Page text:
Etiquette has long been something that the British have prided themselves on though, with the younger generations now glued to their smartphones, what is seen as appropriate is now very much up for debate.
According to research from SMS marketing platform Textlocal, Brits now have their phones to hand for around 16 hours a day on average – 15 per cent of the population checking their phone within 15 minutes of waking up and more than 150 times a day. Meanwhile, 93 per cent of the UK population is expected to own a smartphone by 2023.
Despite the ever-increasing smartphone usage, etiquette still remains important to Brits. 75 per cent of those surveyed by Textlocal agree that using phones in the cinema is unacceptable, while 70 per cent feel the same way about phones being used in meetings and 47 per cent during family time.
On the other hand, the feeling regarding phone usage during concerts varies. Amongst those under 25, 90 per cent feel it’s acceptable to film concerts, while 55 per cent of over 35s think it’s unacceptable. Equally, 75 per cent of millennials aged between 25 and 34 years old believe it’s okay to answer personal messages in the office – compared to 66 per cent of other respondents – and 10 per cent even think it’s fine to use their phones in meetings.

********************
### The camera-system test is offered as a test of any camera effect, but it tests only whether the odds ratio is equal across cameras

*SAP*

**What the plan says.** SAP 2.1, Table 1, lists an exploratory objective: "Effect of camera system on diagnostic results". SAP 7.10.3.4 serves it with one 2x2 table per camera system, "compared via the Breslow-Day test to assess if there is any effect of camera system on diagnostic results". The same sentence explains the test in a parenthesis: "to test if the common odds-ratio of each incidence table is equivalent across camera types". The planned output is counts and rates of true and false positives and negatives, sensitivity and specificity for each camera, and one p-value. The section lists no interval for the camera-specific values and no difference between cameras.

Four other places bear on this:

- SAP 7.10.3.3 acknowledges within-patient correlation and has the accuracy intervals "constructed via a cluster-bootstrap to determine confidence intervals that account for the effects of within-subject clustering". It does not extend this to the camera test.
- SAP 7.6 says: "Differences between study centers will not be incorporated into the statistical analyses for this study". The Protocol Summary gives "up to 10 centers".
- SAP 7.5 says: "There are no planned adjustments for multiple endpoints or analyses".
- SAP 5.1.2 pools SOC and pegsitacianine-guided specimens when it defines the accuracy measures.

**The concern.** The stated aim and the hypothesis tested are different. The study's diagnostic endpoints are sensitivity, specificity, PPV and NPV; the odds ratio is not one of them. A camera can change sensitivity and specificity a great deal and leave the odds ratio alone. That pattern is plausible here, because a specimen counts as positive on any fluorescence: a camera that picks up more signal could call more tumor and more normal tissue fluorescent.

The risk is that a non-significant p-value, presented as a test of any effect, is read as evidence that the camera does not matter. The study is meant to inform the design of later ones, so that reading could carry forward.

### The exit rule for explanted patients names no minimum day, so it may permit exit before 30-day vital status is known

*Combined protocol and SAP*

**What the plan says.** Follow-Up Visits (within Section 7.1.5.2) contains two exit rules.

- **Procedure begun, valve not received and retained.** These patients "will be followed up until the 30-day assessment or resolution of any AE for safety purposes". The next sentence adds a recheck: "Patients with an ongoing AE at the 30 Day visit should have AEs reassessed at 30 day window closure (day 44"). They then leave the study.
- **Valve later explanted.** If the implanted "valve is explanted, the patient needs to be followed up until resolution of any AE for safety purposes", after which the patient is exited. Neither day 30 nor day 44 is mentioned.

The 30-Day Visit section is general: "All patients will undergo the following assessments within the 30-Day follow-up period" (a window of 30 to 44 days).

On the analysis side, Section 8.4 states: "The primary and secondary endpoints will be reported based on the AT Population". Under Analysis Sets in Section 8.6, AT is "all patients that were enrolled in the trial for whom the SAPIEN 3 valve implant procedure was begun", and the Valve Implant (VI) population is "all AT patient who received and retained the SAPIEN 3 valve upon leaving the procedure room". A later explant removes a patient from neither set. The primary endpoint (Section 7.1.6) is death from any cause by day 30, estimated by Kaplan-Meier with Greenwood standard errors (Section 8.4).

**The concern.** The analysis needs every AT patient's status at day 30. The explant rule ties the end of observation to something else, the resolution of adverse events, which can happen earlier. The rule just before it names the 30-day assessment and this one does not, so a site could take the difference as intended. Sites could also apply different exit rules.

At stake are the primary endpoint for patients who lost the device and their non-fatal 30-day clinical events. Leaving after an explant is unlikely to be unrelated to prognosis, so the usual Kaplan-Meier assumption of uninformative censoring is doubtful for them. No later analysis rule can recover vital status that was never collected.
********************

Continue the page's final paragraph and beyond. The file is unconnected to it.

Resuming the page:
“Smartphones have been widely adopted and with this growth in ownership and usage comes the inevitable conflicts in how we use our phones and what’s appropriate or not,” said Jason Palgrave-Jones, managing director at Textlocal. “There are marked differences in usages between age groups and even sexes and we believe that guidelines on appropriate ‘smetiquette’ will be inevitable and challenge Debrett’s to publish a guide.”
The research also found that almost 80 per cent of people respond to their friends within an hour and 20 per cent respond immediately – which breaks down into 25 per cent of women and 17 per cent of men. Within business messaging, more than 66 per cent respond the same day and 50 per cent do so within the hour.